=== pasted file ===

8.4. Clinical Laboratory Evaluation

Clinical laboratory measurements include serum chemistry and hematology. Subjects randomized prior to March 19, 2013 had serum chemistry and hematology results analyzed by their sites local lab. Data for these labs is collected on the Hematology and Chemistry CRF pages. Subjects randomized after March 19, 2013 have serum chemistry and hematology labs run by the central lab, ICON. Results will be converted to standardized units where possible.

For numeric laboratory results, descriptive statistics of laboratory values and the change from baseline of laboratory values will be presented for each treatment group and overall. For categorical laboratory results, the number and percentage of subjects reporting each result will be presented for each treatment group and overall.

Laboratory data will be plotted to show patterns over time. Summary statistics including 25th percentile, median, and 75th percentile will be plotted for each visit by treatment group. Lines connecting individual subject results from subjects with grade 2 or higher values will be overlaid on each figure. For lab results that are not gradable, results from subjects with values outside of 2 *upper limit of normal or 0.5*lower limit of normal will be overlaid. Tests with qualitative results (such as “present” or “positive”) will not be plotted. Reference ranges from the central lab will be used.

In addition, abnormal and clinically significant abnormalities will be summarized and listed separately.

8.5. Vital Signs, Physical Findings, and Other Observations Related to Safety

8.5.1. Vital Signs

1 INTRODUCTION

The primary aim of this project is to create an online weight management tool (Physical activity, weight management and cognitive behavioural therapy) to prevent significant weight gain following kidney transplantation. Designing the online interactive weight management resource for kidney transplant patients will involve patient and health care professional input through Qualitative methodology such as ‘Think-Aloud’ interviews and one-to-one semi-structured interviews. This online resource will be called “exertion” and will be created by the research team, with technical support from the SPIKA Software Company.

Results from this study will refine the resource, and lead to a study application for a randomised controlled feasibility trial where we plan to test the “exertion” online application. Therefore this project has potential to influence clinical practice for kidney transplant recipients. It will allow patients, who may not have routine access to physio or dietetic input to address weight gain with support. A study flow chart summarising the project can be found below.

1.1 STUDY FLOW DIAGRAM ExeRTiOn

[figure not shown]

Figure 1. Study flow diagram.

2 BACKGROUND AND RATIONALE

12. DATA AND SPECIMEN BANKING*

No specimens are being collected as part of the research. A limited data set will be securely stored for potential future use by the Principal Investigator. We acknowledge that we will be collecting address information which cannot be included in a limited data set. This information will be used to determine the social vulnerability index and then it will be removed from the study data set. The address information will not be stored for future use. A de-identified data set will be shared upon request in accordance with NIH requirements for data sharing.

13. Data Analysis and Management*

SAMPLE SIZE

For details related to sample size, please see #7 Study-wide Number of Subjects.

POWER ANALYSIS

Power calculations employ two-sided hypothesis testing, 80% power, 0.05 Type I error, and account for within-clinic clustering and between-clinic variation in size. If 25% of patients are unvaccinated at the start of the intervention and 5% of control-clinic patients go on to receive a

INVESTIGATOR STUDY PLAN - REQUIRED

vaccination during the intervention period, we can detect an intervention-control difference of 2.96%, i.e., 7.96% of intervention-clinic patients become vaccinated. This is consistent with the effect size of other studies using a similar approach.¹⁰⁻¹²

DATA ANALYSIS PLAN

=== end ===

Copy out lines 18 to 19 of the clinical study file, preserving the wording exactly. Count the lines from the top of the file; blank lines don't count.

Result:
SAMPLE SIZE

For details related to sample size, please see #7 Study-wide Number of Subjects.